• Hari Sreenivasan:

    So just connect that dot. What is the connection between universal health care and slavery?

  • Nikole Hannah-Jones:

    Well, what we know is that white support for universal programs declines if they think that large numbers of black people are going to benefit from it. And this is a sentiment that goes all the way back to right after the end of the Civil War when the Freedmen's Bureau starts to offer universal health care for people who had literally just come out of bondage, had not a dollar to their name, had no way to live, had nothing. And white people immediately pushed back against that believing that even people who had just come out of slavery should not get anything quote-unquote "for free," even though their labor clearly had built the entire, most of the economy of the country. And so that sentiment continues to this day. And if you look at across western industrialized nations, European nations, we have the stingiest social safety net of all of those nations. And it's because we are the only one on whose land we practiced slavery. So our inability to get past that is hurting. It's not just in terms of universal health care, but you can look at why we don't have universal child care, why we have the stingiest parental leave, why we have the lowest ability to have people represented by unions. All of this goes back to the sentiment that if black people are going to benefit, white Americans would not support it, large numbers of white Americans.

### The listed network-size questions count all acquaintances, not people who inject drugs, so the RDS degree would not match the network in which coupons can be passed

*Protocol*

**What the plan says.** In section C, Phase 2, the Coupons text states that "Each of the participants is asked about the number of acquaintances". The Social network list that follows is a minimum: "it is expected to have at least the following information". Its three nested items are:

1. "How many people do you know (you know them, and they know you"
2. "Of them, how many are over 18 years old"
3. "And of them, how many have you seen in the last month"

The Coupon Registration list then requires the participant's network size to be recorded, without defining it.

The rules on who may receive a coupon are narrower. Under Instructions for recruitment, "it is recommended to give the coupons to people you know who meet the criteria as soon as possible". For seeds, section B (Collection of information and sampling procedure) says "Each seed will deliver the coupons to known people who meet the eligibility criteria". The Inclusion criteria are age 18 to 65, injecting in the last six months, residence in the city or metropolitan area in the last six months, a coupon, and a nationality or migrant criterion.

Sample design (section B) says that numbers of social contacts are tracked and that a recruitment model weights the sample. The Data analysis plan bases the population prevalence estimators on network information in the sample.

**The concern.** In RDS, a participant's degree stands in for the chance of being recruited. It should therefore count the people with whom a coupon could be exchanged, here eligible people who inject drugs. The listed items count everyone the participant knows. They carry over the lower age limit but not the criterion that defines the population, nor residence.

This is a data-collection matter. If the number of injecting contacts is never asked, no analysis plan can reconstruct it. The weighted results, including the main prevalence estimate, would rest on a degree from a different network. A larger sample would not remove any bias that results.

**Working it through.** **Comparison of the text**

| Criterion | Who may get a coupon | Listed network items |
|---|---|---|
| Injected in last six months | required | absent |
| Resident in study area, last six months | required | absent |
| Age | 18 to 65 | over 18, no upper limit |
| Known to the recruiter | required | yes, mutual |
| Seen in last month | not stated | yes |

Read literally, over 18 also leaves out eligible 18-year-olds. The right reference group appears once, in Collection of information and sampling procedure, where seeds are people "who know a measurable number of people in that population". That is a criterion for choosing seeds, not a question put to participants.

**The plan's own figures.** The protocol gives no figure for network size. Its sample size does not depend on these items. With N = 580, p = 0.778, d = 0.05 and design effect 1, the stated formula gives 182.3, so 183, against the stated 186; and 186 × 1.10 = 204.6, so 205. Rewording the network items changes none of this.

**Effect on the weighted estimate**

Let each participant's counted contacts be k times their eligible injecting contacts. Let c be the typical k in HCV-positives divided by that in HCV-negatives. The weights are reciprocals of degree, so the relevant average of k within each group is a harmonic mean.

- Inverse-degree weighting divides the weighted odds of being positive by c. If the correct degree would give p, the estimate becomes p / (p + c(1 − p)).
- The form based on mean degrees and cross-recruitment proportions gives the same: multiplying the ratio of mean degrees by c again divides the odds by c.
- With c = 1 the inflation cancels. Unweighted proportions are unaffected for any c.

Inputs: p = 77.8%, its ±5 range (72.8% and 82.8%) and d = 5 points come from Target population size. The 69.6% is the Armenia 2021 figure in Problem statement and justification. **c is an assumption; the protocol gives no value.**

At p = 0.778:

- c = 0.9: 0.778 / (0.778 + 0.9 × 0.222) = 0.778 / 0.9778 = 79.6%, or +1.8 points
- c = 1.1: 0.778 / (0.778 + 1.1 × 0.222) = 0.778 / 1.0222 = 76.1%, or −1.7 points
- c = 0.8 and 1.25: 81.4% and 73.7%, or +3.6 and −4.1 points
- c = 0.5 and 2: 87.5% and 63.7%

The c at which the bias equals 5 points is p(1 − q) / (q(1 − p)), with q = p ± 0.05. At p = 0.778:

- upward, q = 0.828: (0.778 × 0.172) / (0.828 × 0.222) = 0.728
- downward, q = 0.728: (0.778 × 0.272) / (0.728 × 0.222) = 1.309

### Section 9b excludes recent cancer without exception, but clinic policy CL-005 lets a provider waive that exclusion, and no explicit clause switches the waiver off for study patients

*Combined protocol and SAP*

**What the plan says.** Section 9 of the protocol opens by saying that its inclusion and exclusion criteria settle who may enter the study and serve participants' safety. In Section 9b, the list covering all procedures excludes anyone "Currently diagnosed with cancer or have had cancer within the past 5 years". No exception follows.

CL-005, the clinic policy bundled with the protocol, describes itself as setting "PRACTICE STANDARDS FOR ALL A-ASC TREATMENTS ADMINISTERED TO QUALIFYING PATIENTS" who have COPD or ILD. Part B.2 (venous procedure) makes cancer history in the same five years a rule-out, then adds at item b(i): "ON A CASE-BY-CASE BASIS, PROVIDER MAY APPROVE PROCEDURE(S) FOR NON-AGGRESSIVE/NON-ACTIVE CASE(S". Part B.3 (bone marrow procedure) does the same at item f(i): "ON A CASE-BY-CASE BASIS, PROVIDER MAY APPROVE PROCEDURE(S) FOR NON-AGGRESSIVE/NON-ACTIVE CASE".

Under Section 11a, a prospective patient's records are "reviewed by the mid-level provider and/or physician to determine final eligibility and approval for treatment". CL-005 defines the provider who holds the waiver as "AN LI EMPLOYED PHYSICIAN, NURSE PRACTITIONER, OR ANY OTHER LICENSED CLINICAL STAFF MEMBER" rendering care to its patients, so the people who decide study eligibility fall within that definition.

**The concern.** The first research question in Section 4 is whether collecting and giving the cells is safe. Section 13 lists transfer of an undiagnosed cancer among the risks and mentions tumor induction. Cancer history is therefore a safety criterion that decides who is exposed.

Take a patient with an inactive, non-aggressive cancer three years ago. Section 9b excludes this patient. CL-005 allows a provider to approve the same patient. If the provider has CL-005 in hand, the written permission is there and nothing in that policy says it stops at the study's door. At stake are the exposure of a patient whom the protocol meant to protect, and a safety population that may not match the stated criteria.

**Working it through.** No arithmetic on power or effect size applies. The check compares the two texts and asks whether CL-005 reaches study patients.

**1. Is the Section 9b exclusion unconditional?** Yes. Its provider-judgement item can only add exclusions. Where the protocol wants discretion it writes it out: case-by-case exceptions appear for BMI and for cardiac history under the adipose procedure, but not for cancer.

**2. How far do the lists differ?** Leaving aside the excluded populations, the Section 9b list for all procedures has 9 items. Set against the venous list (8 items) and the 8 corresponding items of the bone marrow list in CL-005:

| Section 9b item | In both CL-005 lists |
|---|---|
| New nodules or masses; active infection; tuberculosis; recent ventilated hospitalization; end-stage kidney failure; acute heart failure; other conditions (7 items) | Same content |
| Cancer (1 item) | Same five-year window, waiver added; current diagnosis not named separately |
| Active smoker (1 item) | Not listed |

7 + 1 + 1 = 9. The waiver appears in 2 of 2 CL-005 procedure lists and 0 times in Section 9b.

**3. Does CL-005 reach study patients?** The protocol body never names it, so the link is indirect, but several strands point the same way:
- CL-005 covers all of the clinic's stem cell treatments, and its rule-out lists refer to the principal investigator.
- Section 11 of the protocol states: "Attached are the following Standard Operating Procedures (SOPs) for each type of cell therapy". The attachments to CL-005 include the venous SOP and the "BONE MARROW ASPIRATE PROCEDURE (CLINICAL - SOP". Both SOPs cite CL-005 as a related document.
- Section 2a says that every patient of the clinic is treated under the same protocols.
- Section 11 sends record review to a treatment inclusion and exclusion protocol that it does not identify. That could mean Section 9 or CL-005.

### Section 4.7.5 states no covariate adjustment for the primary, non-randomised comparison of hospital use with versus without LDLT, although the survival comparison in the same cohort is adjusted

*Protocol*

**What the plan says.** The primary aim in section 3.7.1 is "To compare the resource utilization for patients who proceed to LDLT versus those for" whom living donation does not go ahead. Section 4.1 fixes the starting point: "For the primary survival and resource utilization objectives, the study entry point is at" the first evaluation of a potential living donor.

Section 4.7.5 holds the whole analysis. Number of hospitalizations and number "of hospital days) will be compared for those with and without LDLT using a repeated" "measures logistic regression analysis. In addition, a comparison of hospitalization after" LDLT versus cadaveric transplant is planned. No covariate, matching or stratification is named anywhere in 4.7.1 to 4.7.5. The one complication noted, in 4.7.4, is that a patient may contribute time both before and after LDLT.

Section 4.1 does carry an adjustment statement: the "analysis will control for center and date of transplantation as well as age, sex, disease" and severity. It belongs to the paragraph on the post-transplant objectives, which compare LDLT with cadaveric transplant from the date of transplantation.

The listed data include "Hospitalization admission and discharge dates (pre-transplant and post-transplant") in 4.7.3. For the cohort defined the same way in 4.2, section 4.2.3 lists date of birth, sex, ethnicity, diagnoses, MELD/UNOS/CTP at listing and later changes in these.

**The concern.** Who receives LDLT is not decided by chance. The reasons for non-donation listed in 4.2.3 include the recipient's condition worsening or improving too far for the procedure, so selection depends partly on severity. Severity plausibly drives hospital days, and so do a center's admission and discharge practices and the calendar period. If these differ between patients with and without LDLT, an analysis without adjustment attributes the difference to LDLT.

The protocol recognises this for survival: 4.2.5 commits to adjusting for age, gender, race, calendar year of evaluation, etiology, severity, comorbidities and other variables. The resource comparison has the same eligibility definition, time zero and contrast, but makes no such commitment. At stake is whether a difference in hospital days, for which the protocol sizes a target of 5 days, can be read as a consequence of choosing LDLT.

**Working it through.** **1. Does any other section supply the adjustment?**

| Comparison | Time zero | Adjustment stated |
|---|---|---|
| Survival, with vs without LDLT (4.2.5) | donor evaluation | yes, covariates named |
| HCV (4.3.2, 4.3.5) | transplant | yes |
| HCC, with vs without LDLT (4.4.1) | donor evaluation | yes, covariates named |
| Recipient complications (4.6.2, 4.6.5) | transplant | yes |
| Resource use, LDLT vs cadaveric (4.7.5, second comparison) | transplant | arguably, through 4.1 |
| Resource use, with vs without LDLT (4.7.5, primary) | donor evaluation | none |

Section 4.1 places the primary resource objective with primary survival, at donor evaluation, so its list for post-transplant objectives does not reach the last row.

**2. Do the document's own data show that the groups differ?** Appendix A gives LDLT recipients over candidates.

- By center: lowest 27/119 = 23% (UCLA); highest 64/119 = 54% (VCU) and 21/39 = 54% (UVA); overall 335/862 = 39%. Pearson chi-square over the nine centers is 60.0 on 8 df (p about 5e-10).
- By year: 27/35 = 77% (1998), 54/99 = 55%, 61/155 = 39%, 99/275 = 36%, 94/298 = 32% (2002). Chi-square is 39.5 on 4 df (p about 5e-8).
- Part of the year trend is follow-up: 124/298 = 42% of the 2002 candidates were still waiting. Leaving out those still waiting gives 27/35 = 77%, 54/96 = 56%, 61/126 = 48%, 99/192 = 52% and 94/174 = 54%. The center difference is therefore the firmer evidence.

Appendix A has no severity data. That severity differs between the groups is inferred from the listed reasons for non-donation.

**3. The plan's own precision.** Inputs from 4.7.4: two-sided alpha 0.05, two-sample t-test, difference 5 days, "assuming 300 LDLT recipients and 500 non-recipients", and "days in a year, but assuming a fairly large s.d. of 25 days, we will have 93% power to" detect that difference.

• Hari Sreenivasan:

    So this is the actual physical edition that a lot of people in the country might not be able to get if they don't have a newsstand that sells the New York Times. But it's also all of it is online, right?

  • Nikole Hannah-Jones:

    Yes.

  • Hari Sreenivasan:

    All the essays are online and this was a special section. This was in partnership with the Smithsonian, right?